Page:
Whew.

That’s only a description of one of the candidates and it was exhausting.

A Typical Corrupt Elitist

Before I explain why David McCormick shouldn’t be the Pennsylvania GOP Senate candidate, let’s take a minute to praise the man for his military service. McCormick was willing to put his life on the line for his country. McCormick served in the Gulf War and led a company of 130 soldiers who were tasked with clearing minefields. Bad ass. Brave. Patriotic. For his service, he should be thanked and praised. Because of people like McCormick, an asshole like me has the freedom to type on a computer and attack politicians’ records.

Thank you, Mr. McCormick for your service.

Unfortunately, service in the military doesn’t make a person a viable candidate for political office. Especially one who doesn’t actually give a shit about Pennsylvania or its residents. You know the people who are set to elect him.

Here’s why you should be wary of his candidacy.

McCormick is a hedge-fund manager, who lived in Connecticut since 2005. Sounds elitist to me. He moved back to Pennsylvania in 2022. Just like Mr. Oz! When McCormick, like Mr. Oz, saw an open Senate seat in Pennsylvania, suddenly he moved to Pennsylvania. The only difference between McCormick and Mr. Oz is that McCormick grew up in Pennsylvania. So, I guess he has dibs despite being MIA in the state since 2005. But returning to Pennsylvania is kind of patriotic. McCormick returning to his roots just in time to save the state he grew up in.

What a load of bullshit.

The last time he was a resident of Pennsylvania, McCormick was accused of outsourcing jobs from Pittsburgh to India. McCormick denied the claim but said he did have to eliminate forty to fifty Pittsburgh-based jobs while serving as the CEO of FreeMarkets in the early 2000s.

So, why were these Pennsylvania jobs eliminated, McCormick? Why did McCormick fire fifty Americans from their jobs and add one hundred new jobs in India weeks later? Was business bad for FreeMarkets? Was it to increase FreeMarkets company’s profits? Did McCormick take a pay cut instead of firing fifty people?

No one believes McCormick’s “realigning” corporate doublespeak bullshit he spews out when asked about this obvious disregard for Americans. His answer is embarrassing and an insult to Americans’ intelligence.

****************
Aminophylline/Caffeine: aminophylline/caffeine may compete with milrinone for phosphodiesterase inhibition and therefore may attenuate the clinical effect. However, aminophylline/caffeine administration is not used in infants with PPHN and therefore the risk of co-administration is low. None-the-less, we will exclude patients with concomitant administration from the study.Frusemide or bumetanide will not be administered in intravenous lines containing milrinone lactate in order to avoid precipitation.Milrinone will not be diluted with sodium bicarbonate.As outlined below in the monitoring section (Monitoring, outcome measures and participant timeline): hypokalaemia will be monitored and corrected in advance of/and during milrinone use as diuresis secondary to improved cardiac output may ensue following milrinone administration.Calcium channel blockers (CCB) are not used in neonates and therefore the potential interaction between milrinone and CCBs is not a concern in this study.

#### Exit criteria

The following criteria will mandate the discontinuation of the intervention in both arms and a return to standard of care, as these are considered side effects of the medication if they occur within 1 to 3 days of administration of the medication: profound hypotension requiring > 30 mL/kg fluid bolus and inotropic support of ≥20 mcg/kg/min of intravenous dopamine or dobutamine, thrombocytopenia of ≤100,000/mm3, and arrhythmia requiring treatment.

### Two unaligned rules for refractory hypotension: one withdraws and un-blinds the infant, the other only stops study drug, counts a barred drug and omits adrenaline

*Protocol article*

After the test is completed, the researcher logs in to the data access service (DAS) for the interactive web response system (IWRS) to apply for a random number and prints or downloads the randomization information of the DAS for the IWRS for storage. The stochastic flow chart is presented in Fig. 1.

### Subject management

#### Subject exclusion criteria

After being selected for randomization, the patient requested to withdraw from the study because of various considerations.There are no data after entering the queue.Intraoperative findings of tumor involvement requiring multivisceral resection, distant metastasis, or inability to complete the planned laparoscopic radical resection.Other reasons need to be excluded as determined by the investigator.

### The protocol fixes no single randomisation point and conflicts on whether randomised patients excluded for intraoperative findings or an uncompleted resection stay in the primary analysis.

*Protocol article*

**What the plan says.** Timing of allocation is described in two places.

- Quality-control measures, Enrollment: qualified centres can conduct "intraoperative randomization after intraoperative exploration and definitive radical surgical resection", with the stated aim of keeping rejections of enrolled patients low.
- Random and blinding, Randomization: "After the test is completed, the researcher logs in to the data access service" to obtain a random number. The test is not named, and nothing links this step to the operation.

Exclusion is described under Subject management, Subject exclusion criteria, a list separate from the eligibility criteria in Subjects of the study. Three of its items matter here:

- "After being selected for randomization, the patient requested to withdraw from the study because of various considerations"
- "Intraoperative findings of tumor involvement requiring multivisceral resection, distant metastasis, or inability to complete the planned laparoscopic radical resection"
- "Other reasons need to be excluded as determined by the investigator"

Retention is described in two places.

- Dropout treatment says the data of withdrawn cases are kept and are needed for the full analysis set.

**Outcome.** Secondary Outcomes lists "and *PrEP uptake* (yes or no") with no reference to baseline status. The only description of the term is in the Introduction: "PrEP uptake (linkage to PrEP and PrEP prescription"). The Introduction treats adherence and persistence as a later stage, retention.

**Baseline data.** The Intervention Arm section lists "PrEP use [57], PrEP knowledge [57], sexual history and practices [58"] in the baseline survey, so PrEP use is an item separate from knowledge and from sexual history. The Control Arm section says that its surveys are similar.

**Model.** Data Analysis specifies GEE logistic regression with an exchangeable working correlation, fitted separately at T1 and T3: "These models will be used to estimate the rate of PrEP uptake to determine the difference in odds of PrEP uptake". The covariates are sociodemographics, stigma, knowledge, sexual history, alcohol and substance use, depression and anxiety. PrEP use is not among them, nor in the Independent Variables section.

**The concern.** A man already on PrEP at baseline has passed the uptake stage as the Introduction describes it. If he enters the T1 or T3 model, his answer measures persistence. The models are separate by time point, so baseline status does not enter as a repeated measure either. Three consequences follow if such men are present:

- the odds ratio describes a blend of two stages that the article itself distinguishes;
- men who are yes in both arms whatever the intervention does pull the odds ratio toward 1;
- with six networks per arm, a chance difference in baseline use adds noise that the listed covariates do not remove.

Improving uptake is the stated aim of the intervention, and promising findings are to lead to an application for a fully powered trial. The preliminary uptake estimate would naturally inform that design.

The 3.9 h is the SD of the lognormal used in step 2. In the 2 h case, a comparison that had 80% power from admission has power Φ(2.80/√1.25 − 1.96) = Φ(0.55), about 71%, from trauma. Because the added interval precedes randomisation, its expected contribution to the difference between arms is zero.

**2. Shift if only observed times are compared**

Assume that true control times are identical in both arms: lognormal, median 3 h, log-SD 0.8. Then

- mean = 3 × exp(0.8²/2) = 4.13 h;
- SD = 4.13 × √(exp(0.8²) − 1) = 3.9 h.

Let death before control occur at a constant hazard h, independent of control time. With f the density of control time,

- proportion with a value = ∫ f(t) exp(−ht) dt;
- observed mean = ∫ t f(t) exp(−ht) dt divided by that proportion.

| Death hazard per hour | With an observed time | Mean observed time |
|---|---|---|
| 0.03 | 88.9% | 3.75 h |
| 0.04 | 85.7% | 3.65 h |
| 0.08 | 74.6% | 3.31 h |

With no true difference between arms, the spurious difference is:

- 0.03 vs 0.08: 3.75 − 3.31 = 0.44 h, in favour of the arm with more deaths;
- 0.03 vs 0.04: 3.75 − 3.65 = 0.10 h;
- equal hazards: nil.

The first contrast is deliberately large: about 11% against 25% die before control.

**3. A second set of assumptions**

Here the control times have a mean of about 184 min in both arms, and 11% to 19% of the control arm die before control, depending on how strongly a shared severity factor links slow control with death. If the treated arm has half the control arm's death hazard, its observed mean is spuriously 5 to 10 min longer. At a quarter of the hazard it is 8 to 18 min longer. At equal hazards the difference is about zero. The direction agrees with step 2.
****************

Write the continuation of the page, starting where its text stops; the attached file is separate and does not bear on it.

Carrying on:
Here’s what the New York Post wrote about it in November 2021:

The online auction service FreeMarkets Inc, which McCormick led as president from 2001 and as CEO from 2002, made the cuts (50 Pittsburgh jobs) weeks before McCormick visited India in February 2003 and announced 100 job openings in New Delhi.

McCormick’s foes call it outsourcing. His friends call it realigning company operations.

I call it leaving fifty Pennsylvanians without a paycheck, healthcare, or a livelihood. I mean, why pay Pennsylvanians a livable wage when you can double your workforce by underpaying people in India?

Again, McCormick has repeatedly denied these outsourcing claims on the campaign trail. I can’t blame him. Who in their right mind would vote someone into a position of power who sold out his own American employees for bigger profit margins by buying non-American labor?

Yet in 2005, McCormick told the Pittsburgh Tribune-Review “that his work sending jobs overseas would be an asset” for his new role in the Bush administration.

First of all, what new role in George W. Bush’s administration required someone to be good at outsourcing American jobs to foreign lands? Second, how can McCormick deny he sent Pennsylvanian jobs to a foreign country for cheap labor when he is quoted saying it would help him in his role with the Bush administration? I mean, McCormick’s quote is basically a nicer way of saying “I fired fifty Americans, who happen to live in Pennsylvania, for cheaper labor in India, and by doing this I got a great job with George W. Bush.”

Can McCormick clarify his words on this outsourcing issue for the voters in Pennsylvania? Because the way McCormick said it in 2005, it seems like he was proud that he forced fifty Pennsylvanians to the unemployment line by sending their vacant jobs overseas. I mean, it got McCormick a great job in politics! Shouldn’t he be proud?

McCormick has a point, though. Cheap labor in a foreign country is good for business. Fifty Pennsylvania workers equals a hundred employees in India. I suck at math, but that’s a hell of a deal. Profits first, baby. Pennsylvanians second. The corrupt, greedy capitalist way. The McCormick way.

Somehow, that’s not even the only foreign-financial scandal McCormick is involved in. According to my well-placed sources, McCormick loves helping human rights violators raise millions of dollars. And by millions, I mean over one billion.

In December (2021), as he was considering a campaign, McCormick told his colleagues at his hedge fund, Bridgewater Associates, that he disagreed with co-chairman and founder Ray Dalio’s defenses of China, according to a report from Bloomberg. And he published an op-ed at Fox Business on January 13, the day he entered the Senate race, calling China ‘”the greatest economic and national security threat to the United States.” –CNN